THE SHIP It took Noah 50 to 75 years to build his ark. It took a team of Amish builders and others just two years to build Kentucky’s

new ark, a project that was the dream of Australian Ken Ham, founder and CEO of the Answers in Genesis ministry, the Ark Encounter and the Creation Museum in nearby Petersburg, Kentucky. Patrick Kanewske, director of ministry and media relations for the Ark Encounter, says much of the ship matches accounts in Genesis, but “ark”-tistic license — imagination — fills in the blanks. Such license includes names of the women/wives onboard, the color of their skin, the placement of rooms and animal cages, and so on. Look up from the first deck to the top of the ship, and it’s easy to see the scope of the Ark Encounter. Sixty-two trees, mostly Douglas firs from Utah that were standing dead timber, went into the frame structure. Throughout each deck are divided rooms, each with a different theme and exhibits — some interactive — telling stories of the ark, the flood and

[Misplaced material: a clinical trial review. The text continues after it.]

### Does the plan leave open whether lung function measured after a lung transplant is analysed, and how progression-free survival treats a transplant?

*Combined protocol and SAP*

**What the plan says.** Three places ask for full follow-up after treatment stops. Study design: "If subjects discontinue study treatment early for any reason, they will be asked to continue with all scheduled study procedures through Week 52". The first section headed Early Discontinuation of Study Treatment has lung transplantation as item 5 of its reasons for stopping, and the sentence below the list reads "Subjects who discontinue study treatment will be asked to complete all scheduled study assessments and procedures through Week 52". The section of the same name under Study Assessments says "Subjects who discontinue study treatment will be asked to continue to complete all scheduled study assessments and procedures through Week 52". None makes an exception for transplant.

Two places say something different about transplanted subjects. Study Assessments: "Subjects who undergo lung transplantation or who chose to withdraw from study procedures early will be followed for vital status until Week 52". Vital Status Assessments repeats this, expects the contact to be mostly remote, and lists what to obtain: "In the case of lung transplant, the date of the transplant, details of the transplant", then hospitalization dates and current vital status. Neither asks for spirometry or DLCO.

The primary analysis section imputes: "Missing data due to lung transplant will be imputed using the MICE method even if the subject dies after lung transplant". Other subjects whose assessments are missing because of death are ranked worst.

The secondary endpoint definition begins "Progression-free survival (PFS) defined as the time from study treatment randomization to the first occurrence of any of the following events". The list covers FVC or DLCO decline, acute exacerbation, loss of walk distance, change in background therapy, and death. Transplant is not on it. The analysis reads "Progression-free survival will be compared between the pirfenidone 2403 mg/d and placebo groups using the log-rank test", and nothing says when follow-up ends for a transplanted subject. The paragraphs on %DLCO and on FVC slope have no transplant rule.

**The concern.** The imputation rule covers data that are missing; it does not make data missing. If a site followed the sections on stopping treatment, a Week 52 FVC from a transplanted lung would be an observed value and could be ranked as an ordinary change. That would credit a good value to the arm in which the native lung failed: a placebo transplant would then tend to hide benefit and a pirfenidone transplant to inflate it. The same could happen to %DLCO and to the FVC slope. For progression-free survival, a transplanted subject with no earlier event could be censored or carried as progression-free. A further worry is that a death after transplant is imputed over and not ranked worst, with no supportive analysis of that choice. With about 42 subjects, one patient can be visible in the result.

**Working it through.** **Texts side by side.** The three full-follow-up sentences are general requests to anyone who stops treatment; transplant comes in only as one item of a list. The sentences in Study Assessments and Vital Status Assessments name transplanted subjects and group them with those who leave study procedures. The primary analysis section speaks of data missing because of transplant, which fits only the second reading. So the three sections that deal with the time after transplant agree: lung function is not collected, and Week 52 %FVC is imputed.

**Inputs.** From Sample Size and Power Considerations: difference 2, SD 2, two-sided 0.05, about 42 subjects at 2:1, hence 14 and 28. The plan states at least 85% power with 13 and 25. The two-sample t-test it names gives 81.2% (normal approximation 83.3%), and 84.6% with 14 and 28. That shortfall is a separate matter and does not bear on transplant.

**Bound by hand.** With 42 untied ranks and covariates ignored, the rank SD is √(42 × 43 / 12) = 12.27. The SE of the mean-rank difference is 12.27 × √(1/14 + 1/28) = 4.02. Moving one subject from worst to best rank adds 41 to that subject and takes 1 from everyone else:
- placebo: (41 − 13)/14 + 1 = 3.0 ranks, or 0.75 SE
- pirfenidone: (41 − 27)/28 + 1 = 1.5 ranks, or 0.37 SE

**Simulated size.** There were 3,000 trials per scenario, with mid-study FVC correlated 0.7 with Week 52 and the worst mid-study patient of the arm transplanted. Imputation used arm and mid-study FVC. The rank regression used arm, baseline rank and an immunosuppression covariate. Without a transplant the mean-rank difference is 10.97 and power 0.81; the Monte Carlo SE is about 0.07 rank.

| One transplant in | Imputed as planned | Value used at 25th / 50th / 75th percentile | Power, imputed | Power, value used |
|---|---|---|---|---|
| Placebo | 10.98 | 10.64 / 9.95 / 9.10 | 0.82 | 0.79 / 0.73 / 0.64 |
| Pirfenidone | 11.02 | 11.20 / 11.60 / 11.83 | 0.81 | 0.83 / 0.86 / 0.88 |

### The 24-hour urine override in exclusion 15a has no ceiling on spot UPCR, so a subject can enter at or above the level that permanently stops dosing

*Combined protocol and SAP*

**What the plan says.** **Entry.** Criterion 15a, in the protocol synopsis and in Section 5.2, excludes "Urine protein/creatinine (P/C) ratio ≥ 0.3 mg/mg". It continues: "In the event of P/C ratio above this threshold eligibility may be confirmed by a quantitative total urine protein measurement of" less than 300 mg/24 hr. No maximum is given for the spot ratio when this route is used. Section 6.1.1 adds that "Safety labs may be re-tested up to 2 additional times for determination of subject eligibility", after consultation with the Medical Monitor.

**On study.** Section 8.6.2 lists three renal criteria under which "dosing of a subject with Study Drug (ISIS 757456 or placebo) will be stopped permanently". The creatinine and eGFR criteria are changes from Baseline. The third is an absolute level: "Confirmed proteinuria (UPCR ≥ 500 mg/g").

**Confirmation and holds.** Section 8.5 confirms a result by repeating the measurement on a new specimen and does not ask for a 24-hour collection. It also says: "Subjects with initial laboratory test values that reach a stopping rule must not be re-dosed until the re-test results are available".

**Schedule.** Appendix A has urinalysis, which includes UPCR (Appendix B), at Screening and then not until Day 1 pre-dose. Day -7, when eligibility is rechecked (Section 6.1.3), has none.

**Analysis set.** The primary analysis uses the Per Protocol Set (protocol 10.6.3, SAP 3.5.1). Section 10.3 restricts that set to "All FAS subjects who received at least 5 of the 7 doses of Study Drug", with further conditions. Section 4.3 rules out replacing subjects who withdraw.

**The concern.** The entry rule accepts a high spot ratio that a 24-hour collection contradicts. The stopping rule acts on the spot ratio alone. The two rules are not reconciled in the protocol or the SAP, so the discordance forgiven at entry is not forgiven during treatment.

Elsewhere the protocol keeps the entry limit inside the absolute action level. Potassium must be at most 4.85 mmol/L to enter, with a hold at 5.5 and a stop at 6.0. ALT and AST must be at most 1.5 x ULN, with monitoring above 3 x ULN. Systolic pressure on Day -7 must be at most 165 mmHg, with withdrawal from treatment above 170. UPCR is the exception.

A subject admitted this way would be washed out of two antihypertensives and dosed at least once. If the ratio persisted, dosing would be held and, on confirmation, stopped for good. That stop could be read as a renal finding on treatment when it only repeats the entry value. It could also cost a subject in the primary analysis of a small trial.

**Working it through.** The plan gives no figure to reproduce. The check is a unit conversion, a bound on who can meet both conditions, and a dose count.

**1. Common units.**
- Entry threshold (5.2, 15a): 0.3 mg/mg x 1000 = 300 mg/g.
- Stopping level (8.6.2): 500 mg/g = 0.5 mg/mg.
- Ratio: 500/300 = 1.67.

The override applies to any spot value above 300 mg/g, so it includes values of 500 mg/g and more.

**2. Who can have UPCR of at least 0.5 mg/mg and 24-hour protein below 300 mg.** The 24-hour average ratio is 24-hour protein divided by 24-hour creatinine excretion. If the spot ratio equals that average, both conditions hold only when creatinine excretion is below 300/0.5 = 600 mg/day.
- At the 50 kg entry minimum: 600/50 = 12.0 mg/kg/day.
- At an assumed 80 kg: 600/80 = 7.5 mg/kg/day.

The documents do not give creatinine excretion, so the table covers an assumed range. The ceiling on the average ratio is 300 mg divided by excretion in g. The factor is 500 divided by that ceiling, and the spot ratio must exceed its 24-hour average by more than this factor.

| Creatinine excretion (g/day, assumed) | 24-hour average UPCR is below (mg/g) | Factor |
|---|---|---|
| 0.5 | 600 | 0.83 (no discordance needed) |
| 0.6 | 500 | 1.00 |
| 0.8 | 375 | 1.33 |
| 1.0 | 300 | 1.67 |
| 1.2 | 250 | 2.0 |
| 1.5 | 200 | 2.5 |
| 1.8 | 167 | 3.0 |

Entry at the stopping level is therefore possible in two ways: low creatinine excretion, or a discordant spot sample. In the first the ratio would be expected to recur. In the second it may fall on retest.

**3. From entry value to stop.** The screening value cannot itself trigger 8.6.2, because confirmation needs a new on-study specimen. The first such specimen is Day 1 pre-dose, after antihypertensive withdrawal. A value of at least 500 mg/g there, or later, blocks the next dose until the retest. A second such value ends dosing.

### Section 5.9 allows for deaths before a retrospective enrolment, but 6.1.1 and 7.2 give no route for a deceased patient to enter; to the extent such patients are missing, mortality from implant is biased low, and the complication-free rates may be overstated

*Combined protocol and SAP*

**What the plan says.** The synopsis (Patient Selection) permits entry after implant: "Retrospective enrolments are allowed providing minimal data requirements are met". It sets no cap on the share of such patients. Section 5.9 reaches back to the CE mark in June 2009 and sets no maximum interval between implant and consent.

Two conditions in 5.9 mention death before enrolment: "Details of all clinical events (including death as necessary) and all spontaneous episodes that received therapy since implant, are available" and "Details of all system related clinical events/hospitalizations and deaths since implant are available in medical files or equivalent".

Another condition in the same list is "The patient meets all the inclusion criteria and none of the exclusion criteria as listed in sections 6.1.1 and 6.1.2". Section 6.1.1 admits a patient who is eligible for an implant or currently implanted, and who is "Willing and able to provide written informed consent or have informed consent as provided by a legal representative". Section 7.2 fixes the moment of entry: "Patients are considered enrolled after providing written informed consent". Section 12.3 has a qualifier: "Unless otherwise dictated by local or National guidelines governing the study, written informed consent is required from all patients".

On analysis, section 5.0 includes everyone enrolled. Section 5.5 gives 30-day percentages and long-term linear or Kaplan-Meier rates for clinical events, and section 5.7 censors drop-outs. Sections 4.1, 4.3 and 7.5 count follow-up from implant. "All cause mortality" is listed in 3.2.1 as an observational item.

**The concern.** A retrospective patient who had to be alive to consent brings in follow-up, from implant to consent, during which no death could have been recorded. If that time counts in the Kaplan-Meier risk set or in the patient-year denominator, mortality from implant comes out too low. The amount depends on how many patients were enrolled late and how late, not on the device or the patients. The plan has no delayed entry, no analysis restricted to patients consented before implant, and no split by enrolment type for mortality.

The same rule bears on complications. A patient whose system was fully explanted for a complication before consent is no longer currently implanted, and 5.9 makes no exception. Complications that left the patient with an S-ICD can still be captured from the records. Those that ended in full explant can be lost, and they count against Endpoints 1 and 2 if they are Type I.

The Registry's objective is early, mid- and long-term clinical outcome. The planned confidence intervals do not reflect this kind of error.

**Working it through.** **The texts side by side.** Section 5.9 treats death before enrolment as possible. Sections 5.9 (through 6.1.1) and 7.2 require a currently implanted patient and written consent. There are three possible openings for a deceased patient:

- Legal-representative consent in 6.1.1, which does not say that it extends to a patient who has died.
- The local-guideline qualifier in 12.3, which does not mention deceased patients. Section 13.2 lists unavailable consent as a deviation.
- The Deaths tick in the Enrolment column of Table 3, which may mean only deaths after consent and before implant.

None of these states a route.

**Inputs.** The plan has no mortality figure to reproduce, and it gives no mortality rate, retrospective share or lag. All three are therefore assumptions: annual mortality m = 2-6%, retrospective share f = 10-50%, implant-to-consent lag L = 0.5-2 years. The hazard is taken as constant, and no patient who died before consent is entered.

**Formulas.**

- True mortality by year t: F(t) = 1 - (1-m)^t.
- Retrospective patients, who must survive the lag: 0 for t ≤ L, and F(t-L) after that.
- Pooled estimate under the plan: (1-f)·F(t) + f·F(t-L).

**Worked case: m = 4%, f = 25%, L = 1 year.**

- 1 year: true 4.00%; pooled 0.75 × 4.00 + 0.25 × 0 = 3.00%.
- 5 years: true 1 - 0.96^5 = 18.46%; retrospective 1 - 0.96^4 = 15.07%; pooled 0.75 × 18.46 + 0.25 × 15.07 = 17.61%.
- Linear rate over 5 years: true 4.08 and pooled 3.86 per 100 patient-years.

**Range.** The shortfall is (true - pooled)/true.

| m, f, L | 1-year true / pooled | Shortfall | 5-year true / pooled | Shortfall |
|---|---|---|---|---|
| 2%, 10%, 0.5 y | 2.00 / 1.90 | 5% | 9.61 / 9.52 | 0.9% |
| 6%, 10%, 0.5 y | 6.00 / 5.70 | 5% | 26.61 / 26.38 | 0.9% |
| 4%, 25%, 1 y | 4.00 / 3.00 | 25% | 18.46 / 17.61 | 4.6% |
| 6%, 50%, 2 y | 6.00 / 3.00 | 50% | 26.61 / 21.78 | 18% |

Photos courtesy of the Ark Encounter and the Creation Museum.

If you go... WHAT: Ark Encounter WHERE: 1 Ark Encounter Drive, Williamstown, Kentucky HOURS: Times vary by season, so please check the website TICKETS: $48 for adults 18-59, $38 for seniors 60 and up, $25 for youth 11-17, $15 for children 5-10 and free for children 4 and under PARKING: $10 for standard vehicles, $15 for oversized vehicles INFORMATION:

why it happened; what life was like before and after the flood; and the Christian belief that God created Earth in just six days. Movies on the second and third decks depict life then and now. Plan on spending a good half-day at the Ark Encounter to experience all it has to offer. And when your day is through, Kanewske hopes people will walk away with the truth of God’s word and the gospel. “We proclaim that here,” he says. “That’s the bottom line. People will learn a lot about the flood account, Noah and his family and all that, but what we want them to take away is God’s word.”

ALL ABOARD How, one may wonder, did all of the animals fit on the ship? First — according to “Ark Signs That Teach a Flood of Answers,” a book that you can pick up in the Ark Encounter gift shop — you need to consider the term “animal kind,”